After years with eczema, this young woman found the right treatment — and her people
Alexis Smith had eczema as an infant, but had lived a mostly itch-free childhood until hitting puberty at 12. That's when her symptoms came back.
"It's probably the worst age to have a rash covering 70% of your face," she says. Ever since then, her eczema has been "pretty consistently inconsistent." Even the way her eczema rash looks would change, from patches of dry skin to red bumps, and then to areas of "weeping" eczema, when the rash bleeds a watery pus.
Like most people diagnosed with atopic dermatitis (better known as eczema), her first dermatologist prescribed a topical steroid and told her to avoid scented soaps and perfumes and to use a sensitive-skin laundry detergent – and left it at that.
"The steroids worked, until they didn't," she says. Her doctor prescribed her a stronger steroid. This cycle continued until, weary of side effects Alexis decided to stop taking topical steroids. She came across red light therapy, and has found that treatment option helps the most.
Today, of the 18 million adults in the U.S. living with eczema, 70% experience moderate-to-severe symptoms. One third of people with eczema report spending three hours a day or more on their disease.
Nearly 40% of patients with eczema reported that they turned down a job or an educational opportunity due to their disease. After working at a clothing store, Alexis realized that she was quite literally allergic to her job. Her eczema would flare up whenever she had to open bags of new clothes, which are packed with chemicals to prevent them from wrinkling.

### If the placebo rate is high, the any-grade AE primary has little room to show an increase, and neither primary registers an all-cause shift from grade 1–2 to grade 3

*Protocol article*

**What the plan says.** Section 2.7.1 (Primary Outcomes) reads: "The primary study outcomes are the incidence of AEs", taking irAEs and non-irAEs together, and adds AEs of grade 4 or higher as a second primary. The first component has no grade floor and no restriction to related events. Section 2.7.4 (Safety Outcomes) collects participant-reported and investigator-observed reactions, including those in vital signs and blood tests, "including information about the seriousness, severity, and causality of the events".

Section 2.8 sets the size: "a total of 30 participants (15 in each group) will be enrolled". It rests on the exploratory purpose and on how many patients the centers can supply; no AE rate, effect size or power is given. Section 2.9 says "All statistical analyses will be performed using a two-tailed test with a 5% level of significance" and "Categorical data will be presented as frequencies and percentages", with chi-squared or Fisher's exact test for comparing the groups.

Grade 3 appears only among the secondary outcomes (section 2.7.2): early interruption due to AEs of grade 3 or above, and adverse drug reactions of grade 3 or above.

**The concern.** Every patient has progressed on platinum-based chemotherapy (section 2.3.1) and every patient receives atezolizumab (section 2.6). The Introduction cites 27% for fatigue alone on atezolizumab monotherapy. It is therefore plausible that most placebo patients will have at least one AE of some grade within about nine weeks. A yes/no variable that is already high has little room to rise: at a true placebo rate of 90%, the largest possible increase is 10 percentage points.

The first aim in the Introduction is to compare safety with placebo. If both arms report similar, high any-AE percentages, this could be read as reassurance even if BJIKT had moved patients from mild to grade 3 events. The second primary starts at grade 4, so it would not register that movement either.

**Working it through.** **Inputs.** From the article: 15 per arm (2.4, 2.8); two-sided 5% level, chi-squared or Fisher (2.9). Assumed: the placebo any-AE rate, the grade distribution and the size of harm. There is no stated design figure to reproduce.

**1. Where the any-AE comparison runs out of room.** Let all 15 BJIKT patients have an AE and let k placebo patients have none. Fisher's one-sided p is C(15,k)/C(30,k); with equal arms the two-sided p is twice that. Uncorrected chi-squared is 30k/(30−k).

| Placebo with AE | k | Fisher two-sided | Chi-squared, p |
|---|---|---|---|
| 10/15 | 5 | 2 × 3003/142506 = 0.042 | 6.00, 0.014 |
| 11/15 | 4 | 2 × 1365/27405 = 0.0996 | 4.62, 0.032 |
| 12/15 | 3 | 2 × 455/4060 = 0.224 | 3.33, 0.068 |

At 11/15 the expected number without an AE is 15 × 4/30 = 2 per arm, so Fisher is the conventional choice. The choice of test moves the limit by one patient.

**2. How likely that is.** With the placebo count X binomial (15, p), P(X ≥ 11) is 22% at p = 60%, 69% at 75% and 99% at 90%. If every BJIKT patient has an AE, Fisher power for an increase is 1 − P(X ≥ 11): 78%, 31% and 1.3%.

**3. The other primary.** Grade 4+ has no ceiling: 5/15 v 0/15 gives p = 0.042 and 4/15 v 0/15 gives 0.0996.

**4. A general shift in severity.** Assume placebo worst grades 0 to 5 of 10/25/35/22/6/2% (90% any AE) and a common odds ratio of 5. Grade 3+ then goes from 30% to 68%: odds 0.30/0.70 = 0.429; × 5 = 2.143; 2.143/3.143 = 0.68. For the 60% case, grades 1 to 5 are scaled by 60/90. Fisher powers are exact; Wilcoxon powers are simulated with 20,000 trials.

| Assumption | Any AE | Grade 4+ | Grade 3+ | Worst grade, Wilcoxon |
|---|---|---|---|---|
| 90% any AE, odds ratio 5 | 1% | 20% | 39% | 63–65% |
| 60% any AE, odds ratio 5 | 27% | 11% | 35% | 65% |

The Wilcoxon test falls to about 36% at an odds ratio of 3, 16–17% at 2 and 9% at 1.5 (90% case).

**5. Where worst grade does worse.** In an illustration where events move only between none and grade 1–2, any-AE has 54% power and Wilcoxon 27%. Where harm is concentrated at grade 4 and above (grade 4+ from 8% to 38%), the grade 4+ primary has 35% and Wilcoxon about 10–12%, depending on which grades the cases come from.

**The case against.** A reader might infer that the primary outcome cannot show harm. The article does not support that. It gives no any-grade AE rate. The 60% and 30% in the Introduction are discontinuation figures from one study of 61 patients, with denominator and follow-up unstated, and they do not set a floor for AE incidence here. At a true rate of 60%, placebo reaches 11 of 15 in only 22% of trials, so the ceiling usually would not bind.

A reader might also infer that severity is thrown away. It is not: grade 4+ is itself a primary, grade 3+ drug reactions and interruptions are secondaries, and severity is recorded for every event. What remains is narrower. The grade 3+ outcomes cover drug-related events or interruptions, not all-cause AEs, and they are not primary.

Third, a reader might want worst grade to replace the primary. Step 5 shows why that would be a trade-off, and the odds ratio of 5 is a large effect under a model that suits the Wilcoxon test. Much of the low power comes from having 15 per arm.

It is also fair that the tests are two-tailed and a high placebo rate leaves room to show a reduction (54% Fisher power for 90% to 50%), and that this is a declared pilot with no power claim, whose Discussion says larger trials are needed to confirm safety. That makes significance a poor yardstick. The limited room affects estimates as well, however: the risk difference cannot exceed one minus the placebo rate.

"Anyone with eczema will tell you it's so hard to try and pinpoint triggers," she says.
Besides identifying her triggers and finally finding the best treatment option for her, Alexis also found another way to cope with her eczema: Starting an Instagram account about it.
She says she started the account at a point in her life when eczema was affecting her mental health.
"It takes such an emotional toll on you when you're consistently trying to nurse your skin back to health and seldom find relief," she says.
Alexis wanted those without eczema to know that the disease is about more than just having a rash, she says.
"It's sleep deprivation, it's scratching until you bleed, it's cancelling plans because the weeping eczema is making your shirt stick to your back," she says. "It's packing your own pillow case and sheets when you're staying in a hotel, it's taking a bathroom break at work just so you can scratch your legs for five minutes, and it is so much more than ‘that red spot on your arm.'"
Through her account, she connected with others living with eczema who could understand her experience. Through her Instagram account, she also had the opportunity to share her story with the skincare company Dove and become a social media influencer for the Allergy & Asthma Network.
"I wanted to be the person that younger kids can see and say ‘hey! her skin looks like mine!' because that's something I never had when I was younger and I know it's easy to feel lonely," she says.
Her Instagram account also helped her feel more comfortable in her skin, even when in flare. She stopped wearing long sleeves in the summer.
"I realized I was making myself uncomfortable just because I thought it would make others feel comfortable," she says. "Once I started putting myself first, I noticed people really didn't care if my eczema was showing. I was making myself uncomfortable for no reason."
Besides finding a treatment that works for you, Alexis says that connecting with others is her best advice for those living with eczema.
"Find your people," she says.